For Richard Beltzer, the best cocktails are often born from self-imposed boundaries.
At Chicago’s Bad Hunter, where Beltzer worked as head bartender before COVID-19 mandated its closure, this meant creating drinks that fit within the restaurant’s vision of “functional sustainability.” That is, using otherwise-wasted ingredients—citrus hulls, strawberry tops, kitchen scraps—without generating more waste in the process, a cycle that often plagues even the most well-intentioned establishments.
Before moving to Chicago just four years ago, Beltzer worked as a bartender in his native Anchorage, Alaska. When the coffee shop he worked at closed, he described it as a blessing in disguise. It allowed him to pivot to bartending, a career path that appealed to him not only for the higher pay but the greater sociability. With no cocktail experience, he was drawn to the educational opportunity the local TGI Fridays offered. Though their program is perhaps best known for its highly theatrical style of flair bartending, it also has a strong in-house training program. “Even outside of flair, the foundation [of their program] was classic cocktails,” explains Beltzer. “There were not any cocktail bars really providing mentorship or education,” he says of the limited opportunities in Anchorage.
Beginning as a lunch server, Beltzer eventually worked his way up to the coveted position of evening bartender. In a city of just 290,000 people, one that Beltzer describes as “a little behind the times” and “more focused on the outdoors,” TGI Fridays represented one of the more popular nightlife destinations. “It was always busy,” recalls Beltzer.
After three years at TGI Fridays, where he mastered the art of the free pour (he still challenges his coworkers to free-pouring accuracy contests), he joined the team at Ginger, an Asian-inspired restaurant with one of the city’s only craft cocktail programs. Around the same time, he participated in the renowned Cocktail Apprentice Program (CAP) at Tales of the Cocktail, while taking time to visit some of the country’s top drinking destinations, like Rumba in Seattle, Multnomah Whiskey Library in Portland and Normandie Club in Los Angeles with his mentor and fellow Ginger bartender, Justin Duffin. “We tried to bring what we saw back to Alaska,” says Beltzer.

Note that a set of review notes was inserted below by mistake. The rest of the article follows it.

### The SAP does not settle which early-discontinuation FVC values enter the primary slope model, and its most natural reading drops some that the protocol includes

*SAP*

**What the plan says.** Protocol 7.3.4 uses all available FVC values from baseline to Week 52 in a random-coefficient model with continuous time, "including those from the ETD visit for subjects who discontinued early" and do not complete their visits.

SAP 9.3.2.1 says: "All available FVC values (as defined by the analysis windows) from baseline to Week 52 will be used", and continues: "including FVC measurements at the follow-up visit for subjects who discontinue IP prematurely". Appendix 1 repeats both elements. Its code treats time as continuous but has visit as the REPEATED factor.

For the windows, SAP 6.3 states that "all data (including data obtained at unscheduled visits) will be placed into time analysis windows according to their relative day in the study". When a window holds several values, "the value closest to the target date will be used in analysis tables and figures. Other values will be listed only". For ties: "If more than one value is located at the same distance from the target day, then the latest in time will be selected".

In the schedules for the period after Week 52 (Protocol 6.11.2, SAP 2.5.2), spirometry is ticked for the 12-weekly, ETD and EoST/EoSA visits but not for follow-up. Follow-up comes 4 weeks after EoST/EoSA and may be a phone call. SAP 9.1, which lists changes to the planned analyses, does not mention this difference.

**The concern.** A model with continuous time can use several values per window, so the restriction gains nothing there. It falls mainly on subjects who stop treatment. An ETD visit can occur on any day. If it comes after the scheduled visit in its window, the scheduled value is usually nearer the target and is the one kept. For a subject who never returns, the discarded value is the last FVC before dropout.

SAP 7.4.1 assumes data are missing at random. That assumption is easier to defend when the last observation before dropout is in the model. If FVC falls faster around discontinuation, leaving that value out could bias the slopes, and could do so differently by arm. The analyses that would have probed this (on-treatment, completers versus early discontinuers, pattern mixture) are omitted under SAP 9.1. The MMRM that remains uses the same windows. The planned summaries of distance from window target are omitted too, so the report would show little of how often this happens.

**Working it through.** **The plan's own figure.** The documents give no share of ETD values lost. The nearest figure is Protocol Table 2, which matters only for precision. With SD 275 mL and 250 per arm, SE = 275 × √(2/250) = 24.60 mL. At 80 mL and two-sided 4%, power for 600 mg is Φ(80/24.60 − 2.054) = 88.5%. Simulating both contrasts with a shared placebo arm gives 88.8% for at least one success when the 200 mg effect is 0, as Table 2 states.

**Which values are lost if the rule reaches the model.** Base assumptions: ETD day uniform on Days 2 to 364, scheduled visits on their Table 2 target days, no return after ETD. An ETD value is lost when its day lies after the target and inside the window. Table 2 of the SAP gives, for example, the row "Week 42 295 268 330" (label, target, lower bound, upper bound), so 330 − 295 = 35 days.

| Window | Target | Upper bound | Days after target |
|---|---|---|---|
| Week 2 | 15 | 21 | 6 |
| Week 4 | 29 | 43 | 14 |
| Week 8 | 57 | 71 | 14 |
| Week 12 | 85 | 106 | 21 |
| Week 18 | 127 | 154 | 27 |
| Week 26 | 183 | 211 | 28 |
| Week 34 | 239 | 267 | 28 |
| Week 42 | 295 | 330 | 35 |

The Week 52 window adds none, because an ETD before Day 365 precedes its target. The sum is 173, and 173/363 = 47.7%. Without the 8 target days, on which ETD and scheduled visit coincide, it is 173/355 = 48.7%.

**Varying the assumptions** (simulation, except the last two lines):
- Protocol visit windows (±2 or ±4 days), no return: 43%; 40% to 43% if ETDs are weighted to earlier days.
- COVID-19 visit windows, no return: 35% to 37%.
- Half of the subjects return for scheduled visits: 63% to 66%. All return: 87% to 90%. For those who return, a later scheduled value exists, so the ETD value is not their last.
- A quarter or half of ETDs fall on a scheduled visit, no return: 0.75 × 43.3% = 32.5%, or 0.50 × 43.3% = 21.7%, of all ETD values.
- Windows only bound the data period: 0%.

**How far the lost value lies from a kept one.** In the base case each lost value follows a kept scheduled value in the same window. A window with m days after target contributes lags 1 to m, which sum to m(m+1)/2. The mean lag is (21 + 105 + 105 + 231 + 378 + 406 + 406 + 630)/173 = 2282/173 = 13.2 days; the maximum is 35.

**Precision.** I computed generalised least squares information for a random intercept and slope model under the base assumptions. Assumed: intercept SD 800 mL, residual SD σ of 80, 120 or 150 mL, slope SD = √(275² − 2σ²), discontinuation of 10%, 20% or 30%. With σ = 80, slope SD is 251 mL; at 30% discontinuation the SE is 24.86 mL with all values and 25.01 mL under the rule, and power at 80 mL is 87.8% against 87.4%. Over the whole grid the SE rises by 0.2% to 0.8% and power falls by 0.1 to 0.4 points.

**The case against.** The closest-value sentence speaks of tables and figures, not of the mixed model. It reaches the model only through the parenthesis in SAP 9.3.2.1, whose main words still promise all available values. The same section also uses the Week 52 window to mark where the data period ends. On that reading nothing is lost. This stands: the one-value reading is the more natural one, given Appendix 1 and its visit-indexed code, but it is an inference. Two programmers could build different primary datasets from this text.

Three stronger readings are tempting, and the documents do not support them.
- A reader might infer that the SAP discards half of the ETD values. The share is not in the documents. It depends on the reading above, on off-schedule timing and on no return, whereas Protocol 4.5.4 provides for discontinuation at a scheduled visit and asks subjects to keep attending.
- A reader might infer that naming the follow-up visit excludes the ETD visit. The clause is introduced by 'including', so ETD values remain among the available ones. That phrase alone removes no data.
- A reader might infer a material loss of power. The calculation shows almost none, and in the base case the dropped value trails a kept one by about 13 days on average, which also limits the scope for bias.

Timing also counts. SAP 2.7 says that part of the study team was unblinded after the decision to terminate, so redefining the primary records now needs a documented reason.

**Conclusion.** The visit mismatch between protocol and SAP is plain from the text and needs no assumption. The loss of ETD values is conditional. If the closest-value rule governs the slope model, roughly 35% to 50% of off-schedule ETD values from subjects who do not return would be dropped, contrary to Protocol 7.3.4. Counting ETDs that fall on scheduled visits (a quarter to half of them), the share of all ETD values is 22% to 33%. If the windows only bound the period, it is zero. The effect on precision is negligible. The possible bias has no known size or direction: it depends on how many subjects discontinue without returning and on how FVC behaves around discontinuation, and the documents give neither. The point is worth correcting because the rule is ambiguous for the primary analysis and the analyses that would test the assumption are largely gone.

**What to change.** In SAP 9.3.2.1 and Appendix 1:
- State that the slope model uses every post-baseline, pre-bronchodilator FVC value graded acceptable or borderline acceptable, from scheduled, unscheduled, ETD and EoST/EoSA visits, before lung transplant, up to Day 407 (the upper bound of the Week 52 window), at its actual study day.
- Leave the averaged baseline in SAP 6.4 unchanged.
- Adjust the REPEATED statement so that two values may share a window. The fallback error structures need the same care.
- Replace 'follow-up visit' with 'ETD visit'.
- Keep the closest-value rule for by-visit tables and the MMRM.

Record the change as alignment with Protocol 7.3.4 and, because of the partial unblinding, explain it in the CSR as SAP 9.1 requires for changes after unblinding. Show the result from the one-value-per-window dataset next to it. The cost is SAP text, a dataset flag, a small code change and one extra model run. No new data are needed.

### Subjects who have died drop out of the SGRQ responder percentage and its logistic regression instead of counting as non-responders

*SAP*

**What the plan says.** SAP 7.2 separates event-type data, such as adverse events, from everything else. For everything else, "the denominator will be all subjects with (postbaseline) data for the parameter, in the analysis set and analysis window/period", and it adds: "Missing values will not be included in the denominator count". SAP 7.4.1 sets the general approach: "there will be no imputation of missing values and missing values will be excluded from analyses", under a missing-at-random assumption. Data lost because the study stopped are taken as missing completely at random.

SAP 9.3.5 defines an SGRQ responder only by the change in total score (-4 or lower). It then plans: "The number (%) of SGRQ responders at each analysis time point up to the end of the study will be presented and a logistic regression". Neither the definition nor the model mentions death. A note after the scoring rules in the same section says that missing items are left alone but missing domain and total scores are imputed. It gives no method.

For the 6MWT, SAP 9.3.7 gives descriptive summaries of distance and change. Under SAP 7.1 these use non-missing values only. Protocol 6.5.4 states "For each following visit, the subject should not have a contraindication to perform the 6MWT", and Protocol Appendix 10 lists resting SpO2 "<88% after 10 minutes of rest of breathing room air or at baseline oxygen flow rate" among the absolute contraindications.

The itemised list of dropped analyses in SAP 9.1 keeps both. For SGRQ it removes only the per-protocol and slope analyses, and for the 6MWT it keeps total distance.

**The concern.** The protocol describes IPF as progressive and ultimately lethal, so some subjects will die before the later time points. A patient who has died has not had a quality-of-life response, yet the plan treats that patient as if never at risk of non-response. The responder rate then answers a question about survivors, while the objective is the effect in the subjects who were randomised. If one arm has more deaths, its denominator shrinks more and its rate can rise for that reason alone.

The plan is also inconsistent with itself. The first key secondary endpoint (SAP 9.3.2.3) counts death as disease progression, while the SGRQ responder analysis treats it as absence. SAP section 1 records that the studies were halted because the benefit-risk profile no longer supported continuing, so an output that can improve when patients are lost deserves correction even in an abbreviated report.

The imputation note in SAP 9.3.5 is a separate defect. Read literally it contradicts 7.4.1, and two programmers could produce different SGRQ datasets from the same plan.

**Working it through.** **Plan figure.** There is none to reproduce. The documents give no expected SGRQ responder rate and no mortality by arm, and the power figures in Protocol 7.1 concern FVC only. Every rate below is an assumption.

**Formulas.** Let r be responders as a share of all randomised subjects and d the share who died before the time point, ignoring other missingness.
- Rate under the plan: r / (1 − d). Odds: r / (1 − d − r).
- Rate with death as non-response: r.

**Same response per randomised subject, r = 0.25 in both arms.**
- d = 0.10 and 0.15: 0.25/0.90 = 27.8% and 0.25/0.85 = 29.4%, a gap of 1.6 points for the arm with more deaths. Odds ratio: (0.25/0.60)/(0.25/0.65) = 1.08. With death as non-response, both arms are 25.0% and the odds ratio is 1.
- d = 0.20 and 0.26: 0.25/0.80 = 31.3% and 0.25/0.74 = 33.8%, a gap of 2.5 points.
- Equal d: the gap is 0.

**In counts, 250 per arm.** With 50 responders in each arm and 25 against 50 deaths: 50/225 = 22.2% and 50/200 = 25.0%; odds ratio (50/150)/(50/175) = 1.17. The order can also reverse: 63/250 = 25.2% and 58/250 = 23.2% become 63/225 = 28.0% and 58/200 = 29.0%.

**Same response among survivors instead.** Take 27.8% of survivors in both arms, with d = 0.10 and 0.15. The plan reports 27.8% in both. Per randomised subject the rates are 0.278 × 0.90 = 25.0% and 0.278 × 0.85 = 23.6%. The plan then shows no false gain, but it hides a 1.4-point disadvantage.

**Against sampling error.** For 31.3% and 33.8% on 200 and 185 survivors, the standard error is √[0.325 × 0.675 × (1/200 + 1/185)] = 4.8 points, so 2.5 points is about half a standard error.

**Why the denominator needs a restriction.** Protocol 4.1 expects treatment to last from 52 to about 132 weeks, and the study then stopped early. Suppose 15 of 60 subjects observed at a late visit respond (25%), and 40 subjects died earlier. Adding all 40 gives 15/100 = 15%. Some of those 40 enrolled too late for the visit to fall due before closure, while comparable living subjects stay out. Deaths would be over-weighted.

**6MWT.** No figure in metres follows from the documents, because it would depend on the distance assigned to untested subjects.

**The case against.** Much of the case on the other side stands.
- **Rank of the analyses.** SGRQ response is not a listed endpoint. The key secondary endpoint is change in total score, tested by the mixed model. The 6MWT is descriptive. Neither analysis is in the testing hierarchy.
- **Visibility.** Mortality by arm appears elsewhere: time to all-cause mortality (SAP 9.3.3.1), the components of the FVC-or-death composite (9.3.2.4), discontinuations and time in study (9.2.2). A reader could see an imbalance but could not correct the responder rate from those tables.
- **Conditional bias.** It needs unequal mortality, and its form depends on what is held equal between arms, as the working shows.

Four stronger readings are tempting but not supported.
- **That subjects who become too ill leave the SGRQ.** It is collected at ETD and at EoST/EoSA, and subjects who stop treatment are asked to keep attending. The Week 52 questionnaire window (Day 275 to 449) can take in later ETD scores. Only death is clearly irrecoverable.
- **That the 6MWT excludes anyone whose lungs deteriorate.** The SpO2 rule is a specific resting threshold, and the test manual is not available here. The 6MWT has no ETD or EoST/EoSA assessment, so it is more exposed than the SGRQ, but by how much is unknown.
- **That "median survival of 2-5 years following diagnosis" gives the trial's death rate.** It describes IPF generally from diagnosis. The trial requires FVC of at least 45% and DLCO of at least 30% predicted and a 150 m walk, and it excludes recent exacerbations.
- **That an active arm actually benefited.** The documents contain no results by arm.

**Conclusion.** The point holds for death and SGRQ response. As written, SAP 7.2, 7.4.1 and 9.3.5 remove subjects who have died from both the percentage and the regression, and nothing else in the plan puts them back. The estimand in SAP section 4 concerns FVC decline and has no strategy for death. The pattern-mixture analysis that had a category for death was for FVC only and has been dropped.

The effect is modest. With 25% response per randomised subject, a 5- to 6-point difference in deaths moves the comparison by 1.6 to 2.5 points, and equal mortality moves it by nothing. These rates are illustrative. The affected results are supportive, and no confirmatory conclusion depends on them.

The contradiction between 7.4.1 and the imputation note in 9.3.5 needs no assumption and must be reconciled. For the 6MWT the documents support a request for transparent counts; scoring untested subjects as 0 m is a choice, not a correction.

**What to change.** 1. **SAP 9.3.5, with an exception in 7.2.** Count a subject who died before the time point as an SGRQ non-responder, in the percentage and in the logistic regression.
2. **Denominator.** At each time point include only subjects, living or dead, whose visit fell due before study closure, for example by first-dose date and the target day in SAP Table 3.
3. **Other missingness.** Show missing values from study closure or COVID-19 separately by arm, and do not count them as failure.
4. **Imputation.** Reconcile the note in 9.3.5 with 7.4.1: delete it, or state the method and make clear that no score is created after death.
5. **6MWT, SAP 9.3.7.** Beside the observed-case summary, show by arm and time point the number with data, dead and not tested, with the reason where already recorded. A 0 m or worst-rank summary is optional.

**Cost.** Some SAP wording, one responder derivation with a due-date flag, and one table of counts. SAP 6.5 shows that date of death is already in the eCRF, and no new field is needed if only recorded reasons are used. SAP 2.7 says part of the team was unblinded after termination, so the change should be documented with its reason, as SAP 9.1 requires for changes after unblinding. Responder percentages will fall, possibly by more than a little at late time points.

What stuck with him most was the deliberate incongruity between serious cocktails and a laid-back atmosphere, something that was hard to achieve back in Anchorage, a city that the cocktail renaissance had yet to reach. “If I had made a Daiquiri or a Bee’s Knees, that was a little too far,” he recalls, noting that the few extant cocktail bars in the city had just begun to experiment with fresh juices and ingredients. At the behest of Laura Kelton, a Chicago-based friend and fellow bartender whom he met through CAP, in 2016 he picked up moved to the city to assist with the opening of Bad Hunter, where Kelton had been hired as head bartender.
At Bad Hunter, the bar often works in tandem with the kitchen to create closed-loop cocktails. For the West Loop restaurant, that means trying to find more than one purpose for every ingredient used: Green strawberry tops, for example, go back to the kitchen to be used in dressings after the fruit is juiced in the bar; pasta water is redeployed as a form of dilution in This Cocktail Contains Gluten, a Japanese whisky and vermouth cocktail that is pre-batched and pulled directly from the freezer when ordered. “There were so many failures in that process of being, like, ‘Let’s try and use that again,’” says Beltzer, “but you have to try.”